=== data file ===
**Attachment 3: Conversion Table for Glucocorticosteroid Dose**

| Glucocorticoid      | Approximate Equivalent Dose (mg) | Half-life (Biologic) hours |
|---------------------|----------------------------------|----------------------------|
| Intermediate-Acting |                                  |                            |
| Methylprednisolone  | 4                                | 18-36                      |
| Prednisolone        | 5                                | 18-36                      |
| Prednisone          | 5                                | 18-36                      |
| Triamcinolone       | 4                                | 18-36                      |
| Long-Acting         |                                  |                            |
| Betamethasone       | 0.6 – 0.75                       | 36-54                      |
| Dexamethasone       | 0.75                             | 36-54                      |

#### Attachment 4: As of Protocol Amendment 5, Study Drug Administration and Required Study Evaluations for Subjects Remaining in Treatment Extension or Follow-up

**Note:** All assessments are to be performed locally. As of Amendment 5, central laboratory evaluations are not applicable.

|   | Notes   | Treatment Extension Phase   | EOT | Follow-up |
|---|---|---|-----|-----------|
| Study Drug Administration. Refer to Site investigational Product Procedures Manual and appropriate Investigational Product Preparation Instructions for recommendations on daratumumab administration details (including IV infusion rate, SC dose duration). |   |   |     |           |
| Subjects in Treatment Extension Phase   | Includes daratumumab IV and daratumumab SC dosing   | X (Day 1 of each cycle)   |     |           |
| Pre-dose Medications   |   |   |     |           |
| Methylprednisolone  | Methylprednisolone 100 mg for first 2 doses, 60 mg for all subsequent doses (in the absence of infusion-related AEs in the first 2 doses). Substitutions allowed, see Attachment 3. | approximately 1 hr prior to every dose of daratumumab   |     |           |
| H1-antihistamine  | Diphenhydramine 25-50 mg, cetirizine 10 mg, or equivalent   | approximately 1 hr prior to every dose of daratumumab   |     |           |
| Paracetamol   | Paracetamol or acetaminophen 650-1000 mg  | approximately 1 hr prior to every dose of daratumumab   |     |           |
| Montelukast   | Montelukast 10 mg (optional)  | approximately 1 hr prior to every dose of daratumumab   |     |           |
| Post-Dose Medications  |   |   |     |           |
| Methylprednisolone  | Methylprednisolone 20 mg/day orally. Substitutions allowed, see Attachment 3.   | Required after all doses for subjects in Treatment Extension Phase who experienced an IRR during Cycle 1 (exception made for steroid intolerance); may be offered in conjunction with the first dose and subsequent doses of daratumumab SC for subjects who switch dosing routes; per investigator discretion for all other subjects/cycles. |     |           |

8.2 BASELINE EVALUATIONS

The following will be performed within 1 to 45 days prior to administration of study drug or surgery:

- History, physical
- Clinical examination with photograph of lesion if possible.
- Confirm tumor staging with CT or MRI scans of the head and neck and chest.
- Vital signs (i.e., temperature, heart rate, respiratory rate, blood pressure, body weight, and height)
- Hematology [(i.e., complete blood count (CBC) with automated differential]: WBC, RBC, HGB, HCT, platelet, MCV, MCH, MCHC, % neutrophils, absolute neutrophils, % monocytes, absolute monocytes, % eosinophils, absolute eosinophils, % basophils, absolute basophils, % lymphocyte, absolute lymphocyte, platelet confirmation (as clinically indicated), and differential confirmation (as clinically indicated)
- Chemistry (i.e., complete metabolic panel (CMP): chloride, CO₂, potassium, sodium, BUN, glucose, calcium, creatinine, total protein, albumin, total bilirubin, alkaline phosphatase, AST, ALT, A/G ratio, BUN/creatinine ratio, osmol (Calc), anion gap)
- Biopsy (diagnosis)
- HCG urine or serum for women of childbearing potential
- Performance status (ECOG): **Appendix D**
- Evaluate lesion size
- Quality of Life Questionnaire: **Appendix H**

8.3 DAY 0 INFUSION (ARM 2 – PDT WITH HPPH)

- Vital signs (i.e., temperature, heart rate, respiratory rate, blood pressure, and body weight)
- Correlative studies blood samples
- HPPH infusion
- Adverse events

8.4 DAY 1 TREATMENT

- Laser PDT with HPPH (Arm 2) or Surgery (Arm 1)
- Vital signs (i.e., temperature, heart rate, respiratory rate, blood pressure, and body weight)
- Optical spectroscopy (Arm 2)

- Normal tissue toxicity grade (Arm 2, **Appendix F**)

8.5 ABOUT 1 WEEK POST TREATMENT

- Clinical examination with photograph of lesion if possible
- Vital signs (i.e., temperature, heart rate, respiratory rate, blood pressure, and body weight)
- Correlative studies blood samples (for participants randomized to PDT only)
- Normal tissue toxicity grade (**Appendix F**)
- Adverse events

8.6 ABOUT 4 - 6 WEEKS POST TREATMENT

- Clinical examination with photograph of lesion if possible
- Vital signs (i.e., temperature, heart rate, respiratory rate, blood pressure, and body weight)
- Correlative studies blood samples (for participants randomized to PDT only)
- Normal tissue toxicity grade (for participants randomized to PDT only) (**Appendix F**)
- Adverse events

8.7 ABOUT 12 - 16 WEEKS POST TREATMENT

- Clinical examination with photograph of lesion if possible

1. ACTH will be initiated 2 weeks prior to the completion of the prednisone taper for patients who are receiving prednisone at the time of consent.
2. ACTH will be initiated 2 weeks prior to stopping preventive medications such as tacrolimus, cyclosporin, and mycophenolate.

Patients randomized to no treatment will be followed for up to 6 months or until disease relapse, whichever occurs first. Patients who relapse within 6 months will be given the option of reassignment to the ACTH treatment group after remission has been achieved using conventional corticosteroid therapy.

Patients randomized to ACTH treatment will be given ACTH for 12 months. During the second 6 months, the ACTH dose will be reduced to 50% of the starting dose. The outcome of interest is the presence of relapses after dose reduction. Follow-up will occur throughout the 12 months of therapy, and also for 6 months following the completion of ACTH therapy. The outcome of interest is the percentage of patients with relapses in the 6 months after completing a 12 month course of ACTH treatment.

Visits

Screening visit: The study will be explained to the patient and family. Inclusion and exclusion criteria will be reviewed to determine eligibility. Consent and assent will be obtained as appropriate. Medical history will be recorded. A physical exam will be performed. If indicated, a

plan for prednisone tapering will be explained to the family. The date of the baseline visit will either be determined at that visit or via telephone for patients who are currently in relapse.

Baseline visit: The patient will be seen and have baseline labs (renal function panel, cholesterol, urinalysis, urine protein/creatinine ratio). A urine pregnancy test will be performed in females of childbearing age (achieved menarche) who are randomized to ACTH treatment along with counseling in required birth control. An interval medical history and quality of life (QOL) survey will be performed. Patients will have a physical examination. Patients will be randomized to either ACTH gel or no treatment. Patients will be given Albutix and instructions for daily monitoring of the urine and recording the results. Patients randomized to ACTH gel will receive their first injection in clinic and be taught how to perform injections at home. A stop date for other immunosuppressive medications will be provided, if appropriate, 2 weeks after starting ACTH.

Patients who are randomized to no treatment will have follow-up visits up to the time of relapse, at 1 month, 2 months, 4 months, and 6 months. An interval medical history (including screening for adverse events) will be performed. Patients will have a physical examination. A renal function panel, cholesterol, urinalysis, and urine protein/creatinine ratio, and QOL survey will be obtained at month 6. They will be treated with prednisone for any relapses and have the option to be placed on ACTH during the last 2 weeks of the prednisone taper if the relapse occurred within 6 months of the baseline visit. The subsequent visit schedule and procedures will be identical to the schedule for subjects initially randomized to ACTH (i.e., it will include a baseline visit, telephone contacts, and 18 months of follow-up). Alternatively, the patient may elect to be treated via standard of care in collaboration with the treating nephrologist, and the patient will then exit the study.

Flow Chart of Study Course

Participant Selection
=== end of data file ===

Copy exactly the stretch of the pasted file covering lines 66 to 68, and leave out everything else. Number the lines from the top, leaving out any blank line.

Visits

Screening visit: The study will be explained to the patient and family. Inclusion and exclusion criteria will be reviewed to determine eligibility. Consent and assent will be obtained as appropriate. Medical history will be recorded. A physical exam will be performed. If indicated, a

plan for prednisone tapering will be explained to the family. The date of the baseline visit will either be determined at that visit or via telephone for patients who are currently in relapse.